This is what’s at play in Sunday’s gospel – when two disciples approach Jesus. They’ve obviously seen something they like when they begin to follow him. Jesus turns, notices them, and cuts to the chase, ‘What are you looking for?’ The disciples do the same and simply respond, ‘Where are you staying?’ To which Jesus offers the ultimate invitation, ‘Come and see.’

    It is in this simple, stripped-down exchange that you and I see our own journey with God. We too are attracted to Jesus and want to know more. We too don’t know exactly what we’re looking for, but suspect Jesus has it. And we too hear Jesus’ response, which is always to draw nearer.

    It is a simple message that challenges every priority you and I have – to get down to the basics of what we want (love, peace, purpose, add your own) and to pursue the best avenue we know to get there. So do we really suspect there’s something to this God business? What keeps us from, ‘coming and seeing?’ How are we following?

    The Lean Startup – Eric Ries
    The Guidebook (NRSV Bible)
    Alexander Hamilton – Ron Chernow
  • Staking Our Claim

    Staking Our Claim

    It was a warm August morning when my wife gave birth to our first-born.

    It was emotional, unforgettable, and life-changing. And I remember the feeling as we left the hospital and made our way to the car with that tiny little boy snuggled into his car seat. And as I buckled him in for the first time I recall thinking that Beaumont hospital had made a huge mistake: they had absolutely no business entrusting the life of this sweet innocent babe to me. Who was I to know what to do – if not just that night, but for the rest of his life?

    I’m sure I’m not alone in experiencing feelings of inadequacy as a new parent. In fact, I’m sure I’m not alone in experiencing the myriad of thoughts of troubled self-esteem that characterize the human condition.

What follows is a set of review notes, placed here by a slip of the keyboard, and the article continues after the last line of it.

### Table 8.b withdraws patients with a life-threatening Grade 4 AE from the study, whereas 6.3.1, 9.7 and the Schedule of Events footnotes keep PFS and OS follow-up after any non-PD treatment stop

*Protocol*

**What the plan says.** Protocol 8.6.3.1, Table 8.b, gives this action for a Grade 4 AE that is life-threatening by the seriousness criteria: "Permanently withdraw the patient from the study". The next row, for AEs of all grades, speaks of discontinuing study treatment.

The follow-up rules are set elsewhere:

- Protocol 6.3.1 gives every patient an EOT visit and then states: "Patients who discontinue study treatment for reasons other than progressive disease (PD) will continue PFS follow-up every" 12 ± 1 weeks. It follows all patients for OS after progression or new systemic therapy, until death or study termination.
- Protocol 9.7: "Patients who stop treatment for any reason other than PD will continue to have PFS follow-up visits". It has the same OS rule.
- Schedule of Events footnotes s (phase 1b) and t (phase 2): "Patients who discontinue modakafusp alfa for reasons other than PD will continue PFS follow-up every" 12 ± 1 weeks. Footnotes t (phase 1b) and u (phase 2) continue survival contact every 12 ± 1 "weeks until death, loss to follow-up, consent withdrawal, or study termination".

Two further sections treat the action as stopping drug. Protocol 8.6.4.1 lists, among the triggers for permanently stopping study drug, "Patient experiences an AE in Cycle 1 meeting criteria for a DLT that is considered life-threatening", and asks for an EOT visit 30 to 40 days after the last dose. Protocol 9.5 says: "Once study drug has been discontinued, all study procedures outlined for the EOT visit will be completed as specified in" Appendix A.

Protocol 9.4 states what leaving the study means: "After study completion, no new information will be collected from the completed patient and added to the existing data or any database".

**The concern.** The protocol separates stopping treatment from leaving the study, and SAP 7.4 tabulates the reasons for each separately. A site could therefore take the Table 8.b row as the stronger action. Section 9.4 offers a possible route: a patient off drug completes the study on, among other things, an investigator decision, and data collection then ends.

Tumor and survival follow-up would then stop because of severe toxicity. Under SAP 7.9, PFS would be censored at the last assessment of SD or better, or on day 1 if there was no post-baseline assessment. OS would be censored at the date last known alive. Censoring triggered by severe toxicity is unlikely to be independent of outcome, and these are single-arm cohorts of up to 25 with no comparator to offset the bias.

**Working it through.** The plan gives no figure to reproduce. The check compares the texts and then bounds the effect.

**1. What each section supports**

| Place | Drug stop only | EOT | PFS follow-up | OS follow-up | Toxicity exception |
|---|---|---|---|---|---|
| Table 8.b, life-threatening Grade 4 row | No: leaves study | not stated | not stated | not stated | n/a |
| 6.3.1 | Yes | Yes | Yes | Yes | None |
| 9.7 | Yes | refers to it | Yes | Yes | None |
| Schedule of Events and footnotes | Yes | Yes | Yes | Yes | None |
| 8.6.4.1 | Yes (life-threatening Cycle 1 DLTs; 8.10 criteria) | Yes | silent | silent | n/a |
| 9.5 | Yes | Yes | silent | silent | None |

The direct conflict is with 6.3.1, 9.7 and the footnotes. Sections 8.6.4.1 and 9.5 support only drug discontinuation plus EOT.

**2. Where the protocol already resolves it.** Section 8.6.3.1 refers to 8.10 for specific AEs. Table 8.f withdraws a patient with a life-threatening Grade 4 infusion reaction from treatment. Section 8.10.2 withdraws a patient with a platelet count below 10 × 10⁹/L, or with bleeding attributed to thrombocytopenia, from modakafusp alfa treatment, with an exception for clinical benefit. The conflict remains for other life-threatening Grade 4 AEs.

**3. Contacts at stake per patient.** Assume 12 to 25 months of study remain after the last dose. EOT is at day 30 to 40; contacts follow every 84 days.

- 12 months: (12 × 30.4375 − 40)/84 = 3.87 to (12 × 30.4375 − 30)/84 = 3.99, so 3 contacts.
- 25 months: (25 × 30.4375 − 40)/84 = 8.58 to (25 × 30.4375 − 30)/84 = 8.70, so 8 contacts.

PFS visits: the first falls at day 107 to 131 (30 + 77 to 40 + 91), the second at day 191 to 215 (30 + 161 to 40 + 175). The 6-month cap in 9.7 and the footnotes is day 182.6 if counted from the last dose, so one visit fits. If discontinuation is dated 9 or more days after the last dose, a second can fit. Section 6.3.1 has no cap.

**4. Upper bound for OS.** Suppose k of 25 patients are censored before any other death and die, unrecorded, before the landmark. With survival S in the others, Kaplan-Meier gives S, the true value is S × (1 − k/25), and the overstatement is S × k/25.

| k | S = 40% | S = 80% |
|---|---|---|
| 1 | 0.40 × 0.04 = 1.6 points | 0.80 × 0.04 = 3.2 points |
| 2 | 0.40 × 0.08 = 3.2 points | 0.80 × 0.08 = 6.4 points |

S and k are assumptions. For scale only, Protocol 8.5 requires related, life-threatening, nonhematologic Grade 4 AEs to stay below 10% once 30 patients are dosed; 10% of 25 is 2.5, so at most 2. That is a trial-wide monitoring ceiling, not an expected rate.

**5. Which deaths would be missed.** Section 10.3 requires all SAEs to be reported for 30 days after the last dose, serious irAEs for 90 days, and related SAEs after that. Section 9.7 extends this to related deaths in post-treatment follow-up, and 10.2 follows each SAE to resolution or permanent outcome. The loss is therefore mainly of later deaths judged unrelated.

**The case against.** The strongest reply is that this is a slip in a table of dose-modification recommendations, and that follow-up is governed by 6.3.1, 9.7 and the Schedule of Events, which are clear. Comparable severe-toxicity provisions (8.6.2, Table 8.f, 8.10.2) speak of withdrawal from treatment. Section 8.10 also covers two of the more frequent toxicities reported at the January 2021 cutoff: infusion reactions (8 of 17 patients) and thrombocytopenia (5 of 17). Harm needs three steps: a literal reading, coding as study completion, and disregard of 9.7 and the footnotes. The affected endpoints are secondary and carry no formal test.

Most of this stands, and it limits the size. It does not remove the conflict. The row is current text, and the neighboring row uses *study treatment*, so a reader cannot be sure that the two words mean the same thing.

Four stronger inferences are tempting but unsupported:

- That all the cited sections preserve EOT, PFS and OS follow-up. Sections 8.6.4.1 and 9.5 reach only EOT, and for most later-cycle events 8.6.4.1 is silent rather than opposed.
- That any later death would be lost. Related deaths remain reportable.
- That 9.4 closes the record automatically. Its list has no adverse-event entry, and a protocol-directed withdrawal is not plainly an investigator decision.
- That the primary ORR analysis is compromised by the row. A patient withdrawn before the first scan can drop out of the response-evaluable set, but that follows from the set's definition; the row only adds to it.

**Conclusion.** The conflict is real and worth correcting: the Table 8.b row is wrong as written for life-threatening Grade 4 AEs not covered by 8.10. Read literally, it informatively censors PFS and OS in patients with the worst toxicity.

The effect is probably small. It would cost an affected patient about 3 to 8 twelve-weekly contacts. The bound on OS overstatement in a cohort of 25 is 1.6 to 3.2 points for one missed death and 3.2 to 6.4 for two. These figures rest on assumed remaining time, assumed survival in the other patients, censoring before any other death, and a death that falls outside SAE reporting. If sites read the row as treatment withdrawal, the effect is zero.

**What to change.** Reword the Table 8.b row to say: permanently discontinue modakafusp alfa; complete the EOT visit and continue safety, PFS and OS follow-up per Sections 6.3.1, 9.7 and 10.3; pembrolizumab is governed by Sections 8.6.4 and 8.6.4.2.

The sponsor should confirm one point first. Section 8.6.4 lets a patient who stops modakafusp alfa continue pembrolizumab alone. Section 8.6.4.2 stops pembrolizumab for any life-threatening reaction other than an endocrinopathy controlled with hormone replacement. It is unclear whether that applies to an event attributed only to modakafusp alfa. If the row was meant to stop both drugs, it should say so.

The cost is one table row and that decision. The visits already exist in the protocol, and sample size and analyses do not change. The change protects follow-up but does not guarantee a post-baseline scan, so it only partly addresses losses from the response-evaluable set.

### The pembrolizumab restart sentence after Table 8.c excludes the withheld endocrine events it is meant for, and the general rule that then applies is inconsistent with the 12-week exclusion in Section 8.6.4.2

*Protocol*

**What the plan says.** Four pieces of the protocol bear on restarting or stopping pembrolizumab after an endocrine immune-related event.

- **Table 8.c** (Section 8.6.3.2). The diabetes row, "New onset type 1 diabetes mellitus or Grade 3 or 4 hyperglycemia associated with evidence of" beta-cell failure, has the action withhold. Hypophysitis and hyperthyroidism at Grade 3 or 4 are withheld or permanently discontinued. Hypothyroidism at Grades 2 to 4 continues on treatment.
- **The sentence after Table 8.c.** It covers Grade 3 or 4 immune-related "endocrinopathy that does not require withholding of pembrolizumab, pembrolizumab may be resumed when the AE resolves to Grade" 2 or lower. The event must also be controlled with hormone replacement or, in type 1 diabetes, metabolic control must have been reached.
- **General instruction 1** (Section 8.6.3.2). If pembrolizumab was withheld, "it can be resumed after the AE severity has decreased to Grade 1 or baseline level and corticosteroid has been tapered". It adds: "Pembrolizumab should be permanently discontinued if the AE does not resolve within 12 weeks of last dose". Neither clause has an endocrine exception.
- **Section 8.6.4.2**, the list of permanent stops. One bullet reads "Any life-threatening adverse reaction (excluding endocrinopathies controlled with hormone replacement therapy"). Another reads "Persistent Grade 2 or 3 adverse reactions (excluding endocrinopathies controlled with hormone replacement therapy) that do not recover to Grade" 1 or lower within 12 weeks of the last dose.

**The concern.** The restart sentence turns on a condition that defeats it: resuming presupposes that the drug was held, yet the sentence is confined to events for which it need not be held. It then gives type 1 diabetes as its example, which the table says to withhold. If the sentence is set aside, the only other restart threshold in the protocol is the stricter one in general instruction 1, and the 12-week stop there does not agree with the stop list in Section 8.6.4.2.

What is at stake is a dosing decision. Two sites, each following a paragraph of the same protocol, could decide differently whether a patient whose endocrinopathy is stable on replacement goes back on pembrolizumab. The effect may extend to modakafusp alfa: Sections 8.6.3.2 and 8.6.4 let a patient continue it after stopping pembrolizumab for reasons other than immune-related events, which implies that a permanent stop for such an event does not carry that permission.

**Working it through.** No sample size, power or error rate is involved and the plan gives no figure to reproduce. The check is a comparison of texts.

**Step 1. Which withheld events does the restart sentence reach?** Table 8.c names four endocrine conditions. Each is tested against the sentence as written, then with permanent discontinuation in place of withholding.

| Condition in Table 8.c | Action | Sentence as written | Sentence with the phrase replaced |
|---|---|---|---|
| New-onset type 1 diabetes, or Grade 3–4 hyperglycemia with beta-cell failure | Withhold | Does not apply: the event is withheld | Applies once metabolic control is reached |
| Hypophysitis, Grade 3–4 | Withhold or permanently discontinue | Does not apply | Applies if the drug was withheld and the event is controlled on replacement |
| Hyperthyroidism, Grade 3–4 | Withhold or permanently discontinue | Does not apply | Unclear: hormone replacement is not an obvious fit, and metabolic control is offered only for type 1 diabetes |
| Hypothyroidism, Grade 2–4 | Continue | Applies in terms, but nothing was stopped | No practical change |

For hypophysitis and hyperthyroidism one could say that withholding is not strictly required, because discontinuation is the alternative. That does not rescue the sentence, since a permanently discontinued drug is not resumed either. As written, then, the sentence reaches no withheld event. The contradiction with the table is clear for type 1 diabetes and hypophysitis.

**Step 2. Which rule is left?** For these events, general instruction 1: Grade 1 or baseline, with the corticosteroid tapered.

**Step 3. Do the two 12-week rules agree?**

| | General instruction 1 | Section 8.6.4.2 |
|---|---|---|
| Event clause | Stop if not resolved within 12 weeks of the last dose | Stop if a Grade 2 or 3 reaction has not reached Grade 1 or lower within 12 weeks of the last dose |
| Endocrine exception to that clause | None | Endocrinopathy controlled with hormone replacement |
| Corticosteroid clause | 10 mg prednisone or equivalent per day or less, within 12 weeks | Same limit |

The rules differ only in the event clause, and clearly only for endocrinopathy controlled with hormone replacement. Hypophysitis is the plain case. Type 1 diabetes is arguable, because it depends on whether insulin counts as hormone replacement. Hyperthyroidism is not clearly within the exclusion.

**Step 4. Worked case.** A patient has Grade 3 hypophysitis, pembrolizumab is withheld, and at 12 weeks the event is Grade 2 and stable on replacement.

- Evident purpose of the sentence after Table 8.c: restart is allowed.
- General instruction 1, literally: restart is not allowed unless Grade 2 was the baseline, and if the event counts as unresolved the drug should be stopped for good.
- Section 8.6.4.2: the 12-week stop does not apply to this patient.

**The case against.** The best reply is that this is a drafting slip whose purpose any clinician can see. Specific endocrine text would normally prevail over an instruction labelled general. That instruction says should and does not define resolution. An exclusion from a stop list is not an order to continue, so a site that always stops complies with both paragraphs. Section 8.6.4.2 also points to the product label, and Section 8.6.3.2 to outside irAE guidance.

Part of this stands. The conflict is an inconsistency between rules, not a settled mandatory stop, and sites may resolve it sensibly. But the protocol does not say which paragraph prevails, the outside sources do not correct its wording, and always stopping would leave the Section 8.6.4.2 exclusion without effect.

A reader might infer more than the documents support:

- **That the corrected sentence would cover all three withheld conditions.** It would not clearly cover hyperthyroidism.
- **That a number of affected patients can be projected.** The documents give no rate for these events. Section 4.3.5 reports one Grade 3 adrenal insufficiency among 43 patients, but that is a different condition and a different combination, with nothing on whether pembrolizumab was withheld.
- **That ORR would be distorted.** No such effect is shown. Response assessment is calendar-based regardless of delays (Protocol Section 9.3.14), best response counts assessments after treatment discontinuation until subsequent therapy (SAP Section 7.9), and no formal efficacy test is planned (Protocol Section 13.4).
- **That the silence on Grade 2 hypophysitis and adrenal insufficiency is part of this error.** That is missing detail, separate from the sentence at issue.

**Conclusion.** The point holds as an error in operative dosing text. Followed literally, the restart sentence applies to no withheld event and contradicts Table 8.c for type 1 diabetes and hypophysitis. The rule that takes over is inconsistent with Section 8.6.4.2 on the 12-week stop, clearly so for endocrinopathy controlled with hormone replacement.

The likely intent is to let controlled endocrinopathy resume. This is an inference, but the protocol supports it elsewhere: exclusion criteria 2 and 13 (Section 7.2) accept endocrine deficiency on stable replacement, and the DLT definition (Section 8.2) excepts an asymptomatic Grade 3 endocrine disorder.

In Sunday’s gospel we hear of Jesus going to the River Jordan and requesting baptism from John. We read that this great saint’s first reaction is to want to prevent this pinnacle act, ‘I need to be baptized by you, and do you come to me?’

    In other words, if it were up to John, he would not have baptized Jesus.

    And we can’t help but ponder how our own self-esteem issues can, and do, interfere with God’s greater plans. What we may think of as simple self-deprecation or the avoidance of high-mindedness, can turn into something much more harmful.

    How do our own fears, insecurities, and limited self-esteem prevent us from living into God’s plans for our lives? What fears do we camouflage by being overly humble? How might God be calling us to rightfully stake our claim - owning up to our place and responsibilities in life?

    The Lean Startup – Eric Ries
    Beyond the Possible – Williams/Mirikitan
    The Bible - NRSV
  • The World as Our Classroom

    The World as Our Classroom

    I called a friend recently to wish him a happy birthday.

    We enjoyed a pleasant chat, then as we wound down our conversation he said, ‘Can I ask you a question?’ I said, ‘Sure.’ He said, ‘You called on my birthday, how did you know?’ I paused for a minute – then told him, 'Facebook.'

    As many Facebook users know every day we log onto Facebook this powerful social media platform gives us a notice on whose birthday it is.  We don’t have to consult the sources we’ve been programmed to check, our calendars, diaries, or memory, we have a way of learning through a new and different path.

    For many of us our bibles and church services are the way we’ve been programmed to find and experience God. We have come to see the Word and our faith community as central mediators of the Divine in our lives.

    However, in this Sunday’s gospel we see that God is intent upon giving us experiences of the Numinous well outside traditional delivery channels. When we understand the Three Wise Men from the East came upon the revelation of God with Us BEFORE the rest of the Chosen People, we have much to ponder. We see that God’s way of revealing God’s self is not, at all, limited to the ways we might traditionally think of God being made known.

    So the question is: how is God coming to us today – outside of the ways we’ve grown accustomed? In what ways is God using other people, movies, books, and our own rather average life experiences to communicate important truths to us? It’s been said that the most common and repeatable transgression there is, is not paying attention to our lives. Perhaps by doing this more intentionally in 2014 can bring us closer to the One to whom our lives belong.

    The Social Media Gospel – Meredith Gould
    A Distant Mirror – Barbara Tuchman
    Codependent No More – Melody Beattie
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    St. David's Episcopal Church, 16200 W. Twelve Mile Road, Southfield, MI 48076 USA



    +011 248-557-5430